Sample Interview Questions: Tell Me About A Time You Failed And What You Learned From It was originally published on Vault.
This is not a fluff question meant to trip you up by surreptitiously getting at some weakness of yours. Instead it’s used to find out if you really do learn from your mistakes and, if so, how you learn from them, as well as how you might be able to grow as an employee and thus help the company to which you’re applying. The question might also gauge how self aware you are, how honest and trustworthy you are, and how adventurous, bold, and risky you are.
In order to prepare for this question, it’s a good idea to give your answer some serious thought. You need to reflect on those times when you failed, whether they are at work, in a sport, in an academic setting, or in a relationship. And you should ask yourself several questions and then answer them truthfully: What did this failure feel like? What happened as a result of this failure? Where did it lead me? How did it change my thinking and my actions? What did it teach me about myself? What did I do differently afterward? What did I have to do to change? How did I go about changing? And what do I now do differently and/or hope to do differently?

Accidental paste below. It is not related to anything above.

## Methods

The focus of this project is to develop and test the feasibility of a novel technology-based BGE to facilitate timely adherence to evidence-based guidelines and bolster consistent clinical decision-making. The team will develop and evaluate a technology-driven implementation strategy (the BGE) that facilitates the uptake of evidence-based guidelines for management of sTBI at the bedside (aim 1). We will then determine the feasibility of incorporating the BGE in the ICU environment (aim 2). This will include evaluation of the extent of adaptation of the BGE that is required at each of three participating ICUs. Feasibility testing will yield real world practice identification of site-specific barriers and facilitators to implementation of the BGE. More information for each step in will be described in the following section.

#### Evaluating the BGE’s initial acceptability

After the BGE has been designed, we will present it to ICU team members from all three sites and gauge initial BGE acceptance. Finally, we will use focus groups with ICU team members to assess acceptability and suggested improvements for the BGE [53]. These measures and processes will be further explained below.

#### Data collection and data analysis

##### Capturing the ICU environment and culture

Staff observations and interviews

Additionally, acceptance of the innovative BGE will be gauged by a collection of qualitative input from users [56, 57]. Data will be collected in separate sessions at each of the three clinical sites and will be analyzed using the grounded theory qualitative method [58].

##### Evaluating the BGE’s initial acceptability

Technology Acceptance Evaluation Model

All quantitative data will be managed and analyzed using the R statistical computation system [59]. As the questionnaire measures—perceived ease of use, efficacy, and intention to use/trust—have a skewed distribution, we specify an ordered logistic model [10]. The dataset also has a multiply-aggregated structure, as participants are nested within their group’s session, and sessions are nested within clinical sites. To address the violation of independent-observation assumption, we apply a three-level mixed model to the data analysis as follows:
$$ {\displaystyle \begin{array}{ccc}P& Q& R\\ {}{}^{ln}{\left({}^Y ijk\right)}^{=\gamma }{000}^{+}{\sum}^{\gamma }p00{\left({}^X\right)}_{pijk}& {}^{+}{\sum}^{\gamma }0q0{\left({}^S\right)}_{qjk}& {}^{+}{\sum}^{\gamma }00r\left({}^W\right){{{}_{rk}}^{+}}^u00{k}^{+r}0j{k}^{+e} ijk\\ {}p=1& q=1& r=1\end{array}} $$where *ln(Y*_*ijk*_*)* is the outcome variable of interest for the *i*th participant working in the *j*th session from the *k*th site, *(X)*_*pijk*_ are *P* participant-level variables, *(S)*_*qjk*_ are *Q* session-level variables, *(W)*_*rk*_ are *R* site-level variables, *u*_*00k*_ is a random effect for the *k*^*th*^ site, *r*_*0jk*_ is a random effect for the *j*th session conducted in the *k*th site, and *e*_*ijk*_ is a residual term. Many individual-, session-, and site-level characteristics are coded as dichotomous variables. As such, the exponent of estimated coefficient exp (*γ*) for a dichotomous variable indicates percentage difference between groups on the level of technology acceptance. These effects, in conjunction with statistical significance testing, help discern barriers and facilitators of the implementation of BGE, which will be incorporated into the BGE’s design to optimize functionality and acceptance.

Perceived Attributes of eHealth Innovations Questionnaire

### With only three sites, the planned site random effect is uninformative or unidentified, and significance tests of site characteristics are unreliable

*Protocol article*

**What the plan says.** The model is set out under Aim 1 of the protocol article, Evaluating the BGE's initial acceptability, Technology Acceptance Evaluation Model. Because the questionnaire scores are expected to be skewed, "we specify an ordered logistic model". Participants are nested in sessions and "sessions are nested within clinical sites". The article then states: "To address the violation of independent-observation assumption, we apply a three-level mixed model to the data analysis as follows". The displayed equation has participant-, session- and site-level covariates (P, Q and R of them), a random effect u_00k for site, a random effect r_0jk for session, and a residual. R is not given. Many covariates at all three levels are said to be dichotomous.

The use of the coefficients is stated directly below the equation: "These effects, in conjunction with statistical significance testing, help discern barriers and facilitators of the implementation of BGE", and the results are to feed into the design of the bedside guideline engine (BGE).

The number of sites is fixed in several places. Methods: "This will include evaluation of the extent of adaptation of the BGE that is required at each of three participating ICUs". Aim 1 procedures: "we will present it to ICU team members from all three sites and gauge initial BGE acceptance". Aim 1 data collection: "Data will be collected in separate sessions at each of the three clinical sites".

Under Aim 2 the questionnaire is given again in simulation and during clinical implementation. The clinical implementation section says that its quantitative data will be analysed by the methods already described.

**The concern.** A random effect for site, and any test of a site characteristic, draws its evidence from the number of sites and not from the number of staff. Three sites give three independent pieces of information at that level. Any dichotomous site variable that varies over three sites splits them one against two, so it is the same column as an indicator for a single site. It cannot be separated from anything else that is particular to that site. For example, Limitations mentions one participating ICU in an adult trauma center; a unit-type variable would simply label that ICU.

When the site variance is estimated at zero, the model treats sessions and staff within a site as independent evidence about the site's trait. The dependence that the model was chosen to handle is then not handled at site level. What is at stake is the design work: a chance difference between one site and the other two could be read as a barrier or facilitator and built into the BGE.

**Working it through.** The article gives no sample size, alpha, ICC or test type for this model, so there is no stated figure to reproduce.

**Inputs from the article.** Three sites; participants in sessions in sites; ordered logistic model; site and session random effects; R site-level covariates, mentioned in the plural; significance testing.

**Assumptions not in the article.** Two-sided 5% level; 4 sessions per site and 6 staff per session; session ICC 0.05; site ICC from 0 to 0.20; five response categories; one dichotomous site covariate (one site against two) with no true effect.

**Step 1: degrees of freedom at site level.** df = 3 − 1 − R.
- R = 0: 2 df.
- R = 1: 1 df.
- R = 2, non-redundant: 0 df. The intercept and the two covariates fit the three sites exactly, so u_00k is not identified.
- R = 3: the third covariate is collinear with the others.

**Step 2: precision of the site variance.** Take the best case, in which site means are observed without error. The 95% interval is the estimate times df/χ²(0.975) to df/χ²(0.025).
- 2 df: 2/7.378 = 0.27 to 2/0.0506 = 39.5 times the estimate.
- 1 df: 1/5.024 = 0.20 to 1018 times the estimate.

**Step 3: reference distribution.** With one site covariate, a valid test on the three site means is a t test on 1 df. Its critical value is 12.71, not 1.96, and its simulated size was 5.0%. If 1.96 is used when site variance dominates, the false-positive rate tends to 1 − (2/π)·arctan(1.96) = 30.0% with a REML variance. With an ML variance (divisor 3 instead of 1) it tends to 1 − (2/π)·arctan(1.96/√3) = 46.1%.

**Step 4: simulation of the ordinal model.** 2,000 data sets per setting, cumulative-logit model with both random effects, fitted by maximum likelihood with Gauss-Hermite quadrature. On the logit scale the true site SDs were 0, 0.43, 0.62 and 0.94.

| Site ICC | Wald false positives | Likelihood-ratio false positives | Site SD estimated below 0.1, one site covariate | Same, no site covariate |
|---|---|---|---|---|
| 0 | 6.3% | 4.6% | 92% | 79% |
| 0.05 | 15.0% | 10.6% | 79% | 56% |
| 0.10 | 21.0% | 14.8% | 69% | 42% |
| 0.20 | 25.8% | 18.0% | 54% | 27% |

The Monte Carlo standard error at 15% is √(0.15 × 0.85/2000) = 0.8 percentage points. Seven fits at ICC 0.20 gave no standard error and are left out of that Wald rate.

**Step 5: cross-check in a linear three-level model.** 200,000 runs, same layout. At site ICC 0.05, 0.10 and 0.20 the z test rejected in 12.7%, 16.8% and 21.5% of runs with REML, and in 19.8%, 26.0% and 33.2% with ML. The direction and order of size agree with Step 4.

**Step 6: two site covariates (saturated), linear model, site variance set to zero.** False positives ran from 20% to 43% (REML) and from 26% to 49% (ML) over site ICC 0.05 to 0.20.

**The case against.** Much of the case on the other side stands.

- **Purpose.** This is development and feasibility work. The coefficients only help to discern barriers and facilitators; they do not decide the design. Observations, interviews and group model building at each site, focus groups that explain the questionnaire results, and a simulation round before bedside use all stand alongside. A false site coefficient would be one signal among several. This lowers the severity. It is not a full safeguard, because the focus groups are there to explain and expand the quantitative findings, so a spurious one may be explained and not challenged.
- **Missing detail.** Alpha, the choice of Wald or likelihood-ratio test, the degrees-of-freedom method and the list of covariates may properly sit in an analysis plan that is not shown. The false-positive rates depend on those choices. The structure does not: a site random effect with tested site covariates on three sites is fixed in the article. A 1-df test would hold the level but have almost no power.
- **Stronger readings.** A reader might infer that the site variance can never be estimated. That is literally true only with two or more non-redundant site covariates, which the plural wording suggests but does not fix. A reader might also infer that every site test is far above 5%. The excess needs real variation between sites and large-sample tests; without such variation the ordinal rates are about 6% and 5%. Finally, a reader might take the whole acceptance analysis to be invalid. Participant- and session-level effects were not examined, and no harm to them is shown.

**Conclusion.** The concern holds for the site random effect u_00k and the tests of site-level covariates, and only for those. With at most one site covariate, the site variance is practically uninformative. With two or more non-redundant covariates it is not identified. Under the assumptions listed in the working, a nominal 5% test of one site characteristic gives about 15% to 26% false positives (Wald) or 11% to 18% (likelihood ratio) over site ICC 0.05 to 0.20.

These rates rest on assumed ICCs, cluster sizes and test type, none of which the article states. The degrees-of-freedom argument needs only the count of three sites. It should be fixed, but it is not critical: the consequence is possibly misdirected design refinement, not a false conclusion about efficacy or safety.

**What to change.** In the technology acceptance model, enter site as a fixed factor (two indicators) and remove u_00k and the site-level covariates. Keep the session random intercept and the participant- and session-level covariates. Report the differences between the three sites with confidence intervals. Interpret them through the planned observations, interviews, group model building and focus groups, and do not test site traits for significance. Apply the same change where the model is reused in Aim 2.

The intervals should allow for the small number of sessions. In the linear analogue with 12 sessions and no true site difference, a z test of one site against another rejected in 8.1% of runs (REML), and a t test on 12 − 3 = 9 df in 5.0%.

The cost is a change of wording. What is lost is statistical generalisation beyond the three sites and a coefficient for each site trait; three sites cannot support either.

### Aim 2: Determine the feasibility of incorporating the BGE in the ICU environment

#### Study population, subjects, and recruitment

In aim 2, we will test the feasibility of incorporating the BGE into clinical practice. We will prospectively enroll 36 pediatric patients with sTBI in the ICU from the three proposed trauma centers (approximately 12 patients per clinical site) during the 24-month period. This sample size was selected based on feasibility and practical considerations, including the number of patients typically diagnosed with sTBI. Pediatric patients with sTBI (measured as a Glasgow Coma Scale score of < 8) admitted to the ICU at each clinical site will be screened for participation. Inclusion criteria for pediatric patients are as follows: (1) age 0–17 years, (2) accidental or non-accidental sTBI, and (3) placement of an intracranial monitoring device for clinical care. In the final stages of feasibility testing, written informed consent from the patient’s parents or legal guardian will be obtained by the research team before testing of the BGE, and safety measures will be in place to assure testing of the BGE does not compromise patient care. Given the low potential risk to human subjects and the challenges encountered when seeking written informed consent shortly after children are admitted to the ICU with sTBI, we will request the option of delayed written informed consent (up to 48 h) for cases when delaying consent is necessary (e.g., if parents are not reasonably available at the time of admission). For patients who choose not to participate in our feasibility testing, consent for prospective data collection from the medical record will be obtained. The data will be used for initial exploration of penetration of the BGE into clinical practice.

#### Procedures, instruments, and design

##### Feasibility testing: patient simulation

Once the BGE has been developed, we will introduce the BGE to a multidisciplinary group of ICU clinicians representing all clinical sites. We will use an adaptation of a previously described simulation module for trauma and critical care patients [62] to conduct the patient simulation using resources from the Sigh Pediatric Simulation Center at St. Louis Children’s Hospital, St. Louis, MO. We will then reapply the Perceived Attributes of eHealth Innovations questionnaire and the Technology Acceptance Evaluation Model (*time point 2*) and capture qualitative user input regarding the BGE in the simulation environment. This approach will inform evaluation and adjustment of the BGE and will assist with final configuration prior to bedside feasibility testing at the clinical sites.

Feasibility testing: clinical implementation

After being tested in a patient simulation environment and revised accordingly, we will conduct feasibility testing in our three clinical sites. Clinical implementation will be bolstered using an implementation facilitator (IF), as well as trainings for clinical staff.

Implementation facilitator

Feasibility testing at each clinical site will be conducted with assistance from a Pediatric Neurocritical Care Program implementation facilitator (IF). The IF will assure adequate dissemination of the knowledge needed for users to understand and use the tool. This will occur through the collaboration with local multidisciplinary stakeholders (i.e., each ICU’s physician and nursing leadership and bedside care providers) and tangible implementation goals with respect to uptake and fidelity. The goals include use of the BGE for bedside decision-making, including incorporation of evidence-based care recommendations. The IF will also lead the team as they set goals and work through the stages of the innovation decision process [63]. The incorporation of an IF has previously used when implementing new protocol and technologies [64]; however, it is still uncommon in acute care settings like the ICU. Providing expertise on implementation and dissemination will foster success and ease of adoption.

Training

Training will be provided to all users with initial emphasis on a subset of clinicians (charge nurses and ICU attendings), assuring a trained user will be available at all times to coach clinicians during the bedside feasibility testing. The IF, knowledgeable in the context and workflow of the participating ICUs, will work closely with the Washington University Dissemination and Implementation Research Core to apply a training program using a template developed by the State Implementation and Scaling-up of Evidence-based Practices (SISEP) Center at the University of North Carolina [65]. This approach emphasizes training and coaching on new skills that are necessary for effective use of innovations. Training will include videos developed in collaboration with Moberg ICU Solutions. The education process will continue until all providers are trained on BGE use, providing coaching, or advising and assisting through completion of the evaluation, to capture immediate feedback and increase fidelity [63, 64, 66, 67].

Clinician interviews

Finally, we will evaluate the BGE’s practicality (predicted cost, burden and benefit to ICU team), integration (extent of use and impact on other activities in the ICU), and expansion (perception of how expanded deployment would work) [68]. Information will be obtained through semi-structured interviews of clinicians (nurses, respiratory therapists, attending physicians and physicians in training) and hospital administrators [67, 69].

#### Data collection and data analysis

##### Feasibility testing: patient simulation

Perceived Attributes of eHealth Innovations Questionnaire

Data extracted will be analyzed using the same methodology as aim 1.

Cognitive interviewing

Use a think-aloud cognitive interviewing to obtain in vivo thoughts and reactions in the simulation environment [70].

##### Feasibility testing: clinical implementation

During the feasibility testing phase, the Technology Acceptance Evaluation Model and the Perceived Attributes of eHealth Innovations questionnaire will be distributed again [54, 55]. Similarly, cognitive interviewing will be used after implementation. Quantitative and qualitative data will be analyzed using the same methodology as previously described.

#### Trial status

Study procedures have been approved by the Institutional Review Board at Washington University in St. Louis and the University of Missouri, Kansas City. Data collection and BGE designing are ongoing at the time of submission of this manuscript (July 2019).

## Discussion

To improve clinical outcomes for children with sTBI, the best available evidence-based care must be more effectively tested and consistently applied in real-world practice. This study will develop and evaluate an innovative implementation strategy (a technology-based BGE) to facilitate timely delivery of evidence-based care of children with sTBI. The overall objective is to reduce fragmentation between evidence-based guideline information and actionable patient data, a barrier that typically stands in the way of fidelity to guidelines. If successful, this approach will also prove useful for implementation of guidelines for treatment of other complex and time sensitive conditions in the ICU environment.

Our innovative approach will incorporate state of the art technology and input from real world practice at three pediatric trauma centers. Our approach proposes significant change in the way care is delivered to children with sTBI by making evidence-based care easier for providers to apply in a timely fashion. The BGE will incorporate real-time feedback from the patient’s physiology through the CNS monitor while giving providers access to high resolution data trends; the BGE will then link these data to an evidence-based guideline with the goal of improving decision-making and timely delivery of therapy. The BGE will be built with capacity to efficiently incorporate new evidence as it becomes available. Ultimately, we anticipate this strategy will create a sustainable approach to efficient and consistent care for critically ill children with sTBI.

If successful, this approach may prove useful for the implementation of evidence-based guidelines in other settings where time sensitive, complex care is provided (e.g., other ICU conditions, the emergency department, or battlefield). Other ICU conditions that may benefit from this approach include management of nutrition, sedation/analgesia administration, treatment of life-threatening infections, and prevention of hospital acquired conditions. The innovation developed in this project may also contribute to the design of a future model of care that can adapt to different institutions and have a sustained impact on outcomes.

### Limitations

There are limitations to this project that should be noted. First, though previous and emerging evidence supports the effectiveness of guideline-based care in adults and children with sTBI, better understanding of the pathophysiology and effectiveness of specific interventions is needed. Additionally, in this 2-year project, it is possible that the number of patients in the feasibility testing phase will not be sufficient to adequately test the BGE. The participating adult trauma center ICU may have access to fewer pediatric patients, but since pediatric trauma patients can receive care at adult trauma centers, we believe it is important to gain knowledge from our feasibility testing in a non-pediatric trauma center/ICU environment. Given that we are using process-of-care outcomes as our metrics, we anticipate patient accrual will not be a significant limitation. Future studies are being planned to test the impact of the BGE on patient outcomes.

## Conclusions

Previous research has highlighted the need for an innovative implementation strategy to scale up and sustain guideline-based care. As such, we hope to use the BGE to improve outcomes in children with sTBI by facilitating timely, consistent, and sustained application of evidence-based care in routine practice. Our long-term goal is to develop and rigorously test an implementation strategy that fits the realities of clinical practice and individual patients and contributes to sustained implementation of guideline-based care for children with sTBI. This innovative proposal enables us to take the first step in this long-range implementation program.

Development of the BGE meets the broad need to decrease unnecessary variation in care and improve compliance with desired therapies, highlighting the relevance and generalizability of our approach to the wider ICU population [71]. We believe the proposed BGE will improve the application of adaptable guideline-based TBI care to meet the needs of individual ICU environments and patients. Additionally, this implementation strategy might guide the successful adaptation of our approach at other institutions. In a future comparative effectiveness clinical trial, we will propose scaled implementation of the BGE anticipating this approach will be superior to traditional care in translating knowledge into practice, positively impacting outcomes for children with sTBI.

When you answer the “failure” question make sure to 1) answer it (some interviewees will do the worst possible thing and not answer it, saying they have not failed); 2) answer it honestly (be sincere and make it a true failure, not something like “I received an A-, my only A- in my college career, in Econ 407 and thus I learned … “); and 3) concentrate your answer on the second part of the question (focus not on the failure itself but on the things you’ve learned, how you’ve grown and how, now, you do something differently as a result of your failure).
The truth is, which experienced employers and employees know well, you will fail at some point on the job, and so interviewers want to know how you will deal with that failure and if you will truly learn and grow from it, or if you will shut down and shrivel up. Ideally, if you’re asked this question, you will want to get across that you are resilient, that you will not let failure stop you, and that you use failure as a way to progress, grow, develop, change, and learn.